Section 34 of the 1999 Constitution which the Bill relates to simply provides that “every individual is entitled to respect for the dignity of his person.” 

It also provides that no person shall be subject to torture or to inhuman or degrading treatment. Unfortunately,  it does not outrightly define acts that constitute torture, inhuman, or degrading treatment. 

Amid all of these, complaints about torture hardly lead to the investigation or punishment of security operatives. In cases where authorities announce investigations, perpetrators are hardly brought to justice.

The leadership of the security forces handle the matters internally and often fail to make their findings known to the public. Thus, the reign of impunity continues. 

Why the bill must be considered 

Laws are expected to be made for the good of the majority of citizens and expected to stand in the gap for humanity by protecting the people. 

Many human rights advocates and legal practitioners argued that having the laws documented in the 1999 Constitution will make Nigerians cautious and be aware of their fundamental rights. 

“If the rights we advocate for are crucial to the survival and flourish of such a large part of the population, then, by default, it should be in the constitution and not only in an act,” Tracy-Allen Ezechukwu, a Human Rights Activist told HumAngle. 

Stephen Olajide, a Lagos based lawyer also argued that “not all Nigerians are familiar with the 2017 Anti-Torture Act but every Nigerian knows that the country is governed by a Constitution and this will further impose an  obligation on government to ensure that all persons, including suspects, detainees and prisoners are respected at all times and that no person under investigation or held in custody is subjected to any form of physical/mental torture.”

Festus Ogun added that “torture is prohibited under any guise. If we want to explain this better, we should embrace it our constitution and ensure that the Constitution gives room for anti-torture.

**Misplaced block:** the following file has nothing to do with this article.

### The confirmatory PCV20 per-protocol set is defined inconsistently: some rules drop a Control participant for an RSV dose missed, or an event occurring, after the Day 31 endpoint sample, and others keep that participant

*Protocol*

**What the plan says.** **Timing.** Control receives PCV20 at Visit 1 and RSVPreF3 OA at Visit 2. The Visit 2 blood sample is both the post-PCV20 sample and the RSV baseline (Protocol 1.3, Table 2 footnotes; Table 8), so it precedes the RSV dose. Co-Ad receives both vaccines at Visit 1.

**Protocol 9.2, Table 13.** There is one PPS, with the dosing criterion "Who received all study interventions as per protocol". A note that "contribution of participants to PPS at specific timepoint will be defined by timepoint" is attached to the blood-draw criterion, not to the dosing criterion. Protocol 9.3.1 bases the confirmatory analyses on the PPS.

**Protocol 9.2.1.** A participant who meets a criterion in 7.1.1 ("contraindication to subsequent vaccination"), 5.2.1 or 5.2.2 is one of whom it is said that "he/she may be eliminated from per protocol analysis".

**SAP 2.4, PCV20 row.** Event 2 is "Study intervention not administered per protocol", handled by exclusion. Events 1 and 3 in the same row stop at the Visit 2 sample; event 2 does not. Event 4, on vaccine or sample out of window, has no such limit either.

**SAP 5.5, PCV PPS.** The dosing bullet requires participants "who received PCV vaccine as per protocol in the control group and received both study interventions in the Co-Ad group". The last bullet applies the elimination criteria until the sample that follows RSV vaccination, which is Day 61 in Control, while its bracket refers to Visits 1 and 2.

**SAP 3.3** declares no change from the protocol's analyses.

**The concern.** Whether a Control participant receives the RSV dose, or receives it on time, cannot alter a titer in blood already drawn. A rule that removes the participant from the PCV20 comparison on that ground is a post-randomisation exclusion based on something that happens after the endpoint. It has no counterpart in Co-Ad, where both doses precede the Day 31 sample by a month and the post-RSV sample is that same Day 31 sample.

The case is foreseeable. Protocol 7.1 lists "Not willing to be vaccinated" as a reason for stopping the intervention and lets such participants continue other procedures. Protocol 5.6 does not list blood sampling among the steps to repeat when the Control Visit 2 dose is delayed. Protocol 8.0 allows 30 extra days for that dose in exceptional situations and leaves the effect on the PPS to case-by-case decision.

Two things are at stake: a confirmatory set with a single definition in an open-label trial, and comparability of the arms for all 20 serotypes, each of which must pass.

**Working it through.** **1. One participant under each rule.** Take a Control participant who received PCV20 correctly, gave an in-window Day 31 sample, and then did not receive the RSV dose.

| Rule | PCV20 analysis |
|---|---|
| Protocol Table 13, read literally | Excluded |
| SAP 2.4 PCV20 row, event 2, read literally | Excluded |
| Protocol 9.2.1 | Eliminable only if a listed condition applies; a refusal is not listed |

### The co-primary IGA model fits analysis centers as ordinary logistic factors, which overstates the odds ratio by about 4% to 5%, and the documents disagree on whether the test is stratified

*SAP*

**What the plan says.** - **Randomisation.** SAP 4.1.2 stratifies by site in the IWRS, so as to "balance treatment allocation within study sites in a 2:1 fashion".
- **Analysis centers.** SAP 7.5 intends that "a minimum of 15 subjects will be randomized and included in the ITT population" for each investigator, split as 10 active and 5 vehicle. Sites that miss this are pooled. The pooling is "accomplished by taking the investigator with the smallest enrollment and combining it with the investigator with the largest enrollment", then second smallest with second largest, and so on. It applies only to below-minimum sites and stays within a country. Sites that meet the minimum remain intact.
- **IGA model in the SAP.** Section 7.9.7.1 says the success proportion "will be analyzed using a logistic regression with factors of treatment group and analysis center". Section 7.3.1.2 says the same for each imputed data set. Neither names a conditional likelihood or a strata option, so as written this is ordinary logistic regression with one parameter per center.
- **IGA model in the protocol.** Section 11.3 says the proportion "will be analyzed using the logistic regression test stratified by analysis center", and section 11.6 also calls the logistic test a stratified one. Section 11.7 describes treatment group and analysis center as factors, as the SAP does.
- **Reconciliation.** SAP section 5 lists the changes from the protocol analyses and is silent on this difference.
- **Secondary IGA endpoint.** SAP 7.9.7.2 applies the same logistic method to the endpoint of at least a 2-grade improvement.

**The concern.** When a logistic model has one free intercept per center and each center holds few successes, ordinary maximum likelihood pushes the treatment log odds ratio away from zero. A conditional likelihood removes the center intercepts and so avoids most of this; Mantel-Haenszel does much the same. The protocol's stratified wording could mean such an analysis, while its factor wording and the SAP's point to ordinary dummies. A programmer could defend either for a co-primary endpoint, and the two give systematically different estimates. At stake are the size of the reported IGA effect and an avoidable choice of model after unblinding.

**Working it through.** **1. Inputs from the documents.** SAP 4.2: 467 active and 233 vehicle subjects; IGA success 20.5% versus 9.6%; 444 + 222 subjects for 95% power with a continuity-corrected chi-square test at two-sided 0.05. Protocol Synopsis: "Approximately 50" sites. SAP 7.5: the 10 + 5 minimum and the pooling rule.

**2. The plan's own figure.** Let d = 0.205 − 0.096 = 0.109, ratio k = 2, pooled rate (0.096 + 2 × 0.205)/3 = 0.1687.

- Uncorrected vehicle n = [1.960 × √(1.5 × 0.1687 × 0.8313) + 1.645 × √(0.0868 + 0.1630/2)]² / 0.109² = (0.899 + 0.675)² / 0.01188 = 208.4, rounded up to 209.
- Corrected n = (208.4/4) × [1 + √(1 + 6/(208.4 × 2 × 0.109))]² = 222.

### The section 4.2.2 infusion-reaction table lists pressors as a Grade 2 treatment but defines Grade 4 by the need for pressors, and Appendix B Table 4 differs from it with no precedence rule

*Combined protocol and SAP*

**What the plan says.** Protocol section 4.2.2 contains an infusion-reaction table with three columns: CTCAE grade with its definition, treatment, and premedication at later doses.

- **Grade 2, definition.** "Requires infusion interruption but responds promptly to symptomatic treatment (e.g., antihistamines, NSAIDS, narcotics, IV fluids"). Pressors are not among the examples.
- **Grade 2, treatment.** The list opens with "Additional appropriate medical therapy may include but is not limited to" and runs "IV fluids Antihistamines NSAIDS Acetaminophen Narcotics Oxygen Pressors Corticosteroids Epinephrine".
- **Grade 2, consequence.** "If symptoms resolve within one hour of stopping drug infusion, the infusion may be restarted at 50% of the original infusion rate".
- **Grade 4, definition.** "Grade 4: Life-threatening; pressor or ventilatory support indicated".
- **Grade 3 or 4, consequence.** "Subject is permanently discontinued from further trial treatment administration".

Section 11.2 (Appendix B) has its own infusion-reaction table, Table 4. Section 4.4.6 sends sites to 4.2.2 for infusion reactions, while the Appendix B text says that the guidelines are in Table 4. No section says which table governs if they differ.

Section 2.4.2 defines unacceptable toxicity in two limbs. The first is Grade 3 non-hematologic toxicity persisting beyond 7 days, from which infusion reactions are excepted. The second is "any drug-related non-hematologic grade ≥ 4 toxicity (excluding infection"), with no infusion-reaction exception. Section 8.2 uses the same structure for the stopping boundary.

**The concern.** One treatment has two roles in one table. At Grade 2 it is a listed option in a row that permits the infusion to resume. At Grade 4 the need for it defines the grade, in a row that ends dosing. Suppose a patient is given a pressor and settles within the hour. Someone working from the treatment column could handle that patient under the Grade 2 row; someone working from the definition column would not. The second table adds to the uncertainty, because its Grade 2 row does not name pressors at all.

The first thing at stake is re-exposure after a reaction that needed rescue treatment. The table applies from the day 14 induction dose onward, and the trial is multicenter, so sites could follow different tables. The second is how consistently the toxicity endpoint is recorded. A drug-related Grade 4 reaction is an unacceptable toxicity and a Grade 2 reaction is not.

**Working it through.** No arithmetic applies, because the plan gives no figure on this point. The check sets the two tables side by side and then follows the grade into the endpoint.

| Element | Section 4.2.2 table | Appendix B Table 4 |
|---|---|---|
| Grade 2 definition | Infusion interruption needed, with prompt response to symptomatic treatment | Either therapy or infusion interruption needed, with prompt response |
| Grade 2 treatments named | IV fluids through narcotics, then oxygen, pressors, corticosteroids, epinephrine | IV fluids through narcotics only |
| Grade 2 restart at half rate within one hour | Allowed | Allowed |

“The Anti–Torture Act is different from the constitution and it really needs to be incorporated in the constitution to make it more authoritative. The constitution supersedes the Act,” he said.

But Ridwan Oke, a popular Human Rights Lawyer, opined that to avoid having a bulky document as a Constitution, Nigerians should advocate for proper implementation of 2017 anti-torture Act. 

“I think if anyone wants an amendment, we should suggest an amendment to this law (anti-torture act) to add to the existing definition instead of seeking to amend the constitution.”

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Adejumo Kabir

Kabir works at HumAngle as the Editor of Southern Operations. He is interested in community development reporting, human rights, social justice, and press freedom. He was a finalist in the student category of the African Fact-checking Award in 2018, a 2019 recipient of the Diamond Awards for Media Excellence, and a 2020 recipient of the Thomson Foundation Young Journalist Award. He was also nominated in the journalism category of The Future Awards Africa in 2020. He has been selected for various fellowships, including the 2020 Civic Media Lab Criminal Justice Reporting Fellowship and 2022 International Centre for Journalists (ICFJ) 'In The Name of Religion' Fellowship.